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COD : C. Leon Johnson

2005 Certificate of Distinction Winner C. Leon Johnson

C. Leon Johnson


Orleans, IN


Leon Johnson is the founder of River View Farms, a diversified crop and livestock operation in Orange County Indiana, where he built a legacy of innovation and community service that now spans eight decades. He attended Purdue University for one semester in 1931, returning home upon the death of his father to care for his family and their dairy farm. He returned to Purdue in 1933 as a student in the Ag Winter Shortcourse.

Johnson was known throughout his career for trying and developing new methods of production, and even new enterprises. While he returned home in 1931 to a traditional dairy farm, he later converted the dairy barn into a three story broiler house. He became a Ralston Purina feed dealer, and started his own hatchery on the farm. He pioneered the use of space heat in broiler houses, and he was one of the first people to start turkey chicks using open room brooding. In the early 1940’s he put air ducts and a large fan in a hayloft to dry baled hay. In 1950 he built a wooden building for drying wet shelled corn, and in 1955 he built his own feed mill so that he could utilize his own corn. Over the years, his innovative enterprises included raising birdsfoot trefoil for forage and seed production, milo grain production in the 1950’s, popcorn production, sheep and hogs, and pheasants for a specialty market. In addition to his grain and broiler and turkey operations, this diversification helped him manage his risks. He worked with equipment manufacturers to design and test new technologies, including automatic turkey feeders for confinement feeding and a John Deere prototype planter than planted corn into fresh plowed soil. In the early 1960’s he was one of the first southern Indiana farmers to adopt minimum tillage for corn production, and hosted the statewide Minimum Tillage Field Day about two years into their experiment. Johnson relied on meticulous record keeping to make an objective analysis of the profitability of his various enterprises, and he was continuously updating his enterprises and his production methods to maintain his profitability. He adopted the Purdue Farm Record Book System in 1936, and he set a goal of being in the top 10% for efficiency. His management proficiency and innovation was recognized by numerous national farm magazines who profiled him and his management systems. In 1963 Johnson was selected to represent Indiana on an agricultural trip to Russia. Throughout his career he was an invited speaker at numerous national and state conferences including: Ralston Purina’s dealer conventions; the National Institute of Animal Agriculture; Iowa Pork Producers; and the Institute of American Poultry Industries’ Fact Finding Conference. The Indiana Farm Management Tour has visited River View Farm three times, twice when Leon was the principal manager and most recently in 1994 under his son Lee’s leadership. The farm has hosted numerous other management field days and programs, as well as many visitors from countries around the world.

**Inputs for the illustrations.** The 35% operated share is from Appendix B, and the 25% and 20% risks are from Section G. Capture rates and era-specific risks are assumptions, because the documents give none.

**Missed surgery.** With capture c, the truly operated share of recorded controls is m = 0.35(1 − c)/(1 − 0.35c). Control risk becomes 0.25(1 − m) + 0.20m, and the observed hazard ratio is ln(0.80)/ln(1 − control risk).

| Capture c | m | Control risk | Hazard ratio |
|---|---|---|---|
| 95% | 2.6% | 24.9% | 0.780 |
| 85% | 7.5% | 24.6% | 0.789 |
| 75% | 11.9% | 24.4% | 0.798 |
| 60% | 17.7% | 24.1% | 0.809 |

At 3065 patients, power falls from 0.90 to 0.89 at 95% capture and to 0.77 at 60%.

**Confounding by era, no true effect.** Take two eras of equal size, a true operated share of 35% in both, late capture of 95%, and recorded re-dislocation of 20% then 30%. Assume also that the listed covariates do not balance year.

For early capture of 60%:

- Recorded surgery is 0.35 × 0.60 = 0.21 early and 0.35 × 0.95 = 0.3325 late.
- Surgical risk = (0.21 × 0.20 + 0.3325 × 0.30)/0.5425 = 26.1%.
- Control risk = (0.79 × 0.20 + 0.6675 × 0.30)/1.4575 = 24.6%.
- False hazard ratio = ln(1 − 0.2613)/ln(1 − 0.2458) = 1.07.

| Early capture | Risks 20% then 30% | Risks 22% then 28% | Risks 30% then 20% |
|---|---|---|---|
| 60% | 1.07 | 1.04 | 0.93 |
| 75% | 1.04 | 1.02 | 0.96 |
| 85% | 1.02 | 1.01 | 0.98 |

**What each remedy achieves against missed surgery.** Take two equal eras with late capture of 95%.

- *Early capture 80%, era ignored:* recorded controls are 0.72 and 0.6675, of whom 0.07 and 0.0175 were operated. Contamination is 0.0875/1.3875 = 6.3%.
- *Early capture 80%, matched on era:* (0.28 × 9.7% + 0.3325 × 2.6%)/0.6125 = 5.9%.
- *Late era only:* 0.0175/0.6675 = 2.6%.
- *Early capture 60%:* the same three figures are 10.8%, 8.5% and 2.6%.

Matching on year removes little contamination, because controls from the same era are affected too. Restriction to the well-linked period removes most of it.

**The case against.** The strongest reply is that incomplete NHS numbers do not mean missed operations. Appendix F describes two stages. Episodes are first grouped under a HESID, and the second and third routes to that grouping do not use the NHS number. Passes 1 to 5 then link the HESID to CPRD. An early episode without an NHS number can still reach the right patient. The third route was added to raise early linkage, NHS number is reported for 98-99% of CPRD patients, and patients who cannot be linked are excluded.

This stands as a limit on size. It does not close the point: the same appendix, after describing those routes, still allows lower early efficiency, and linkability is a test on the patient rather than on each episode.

Johnson has an impressive record of community and agricultural service. He was one of the first presidents of the Orange County Farm Bureau, and as one of the three founders of the Orange County 4-H Club Association, Inc. he led that group’s effort to purchase twenty acres and construct with public funds a community center that was used by 4-H and other activities. As a member of the Orleans Community School Board in the 1950’s and 1960’s, he led planning and implementation of several building projects. As an active member of the Syria Christian Church, Johnson has chaired the Board of Elders and the Joint Board and has served 40 or more years as a deacon and elder. He chaired two major building projects for what is now the current church sanctuary and education wing which includes classrooms that are used daily for a pre-school.

Leon Johnson’s career is marked by a list of firsts, as he was always an early adopter—and even developer—of technology. One retired Purdue professor remarked that Johnson is the only person over 90 with whom he regularly conducts a conversation by e-mail.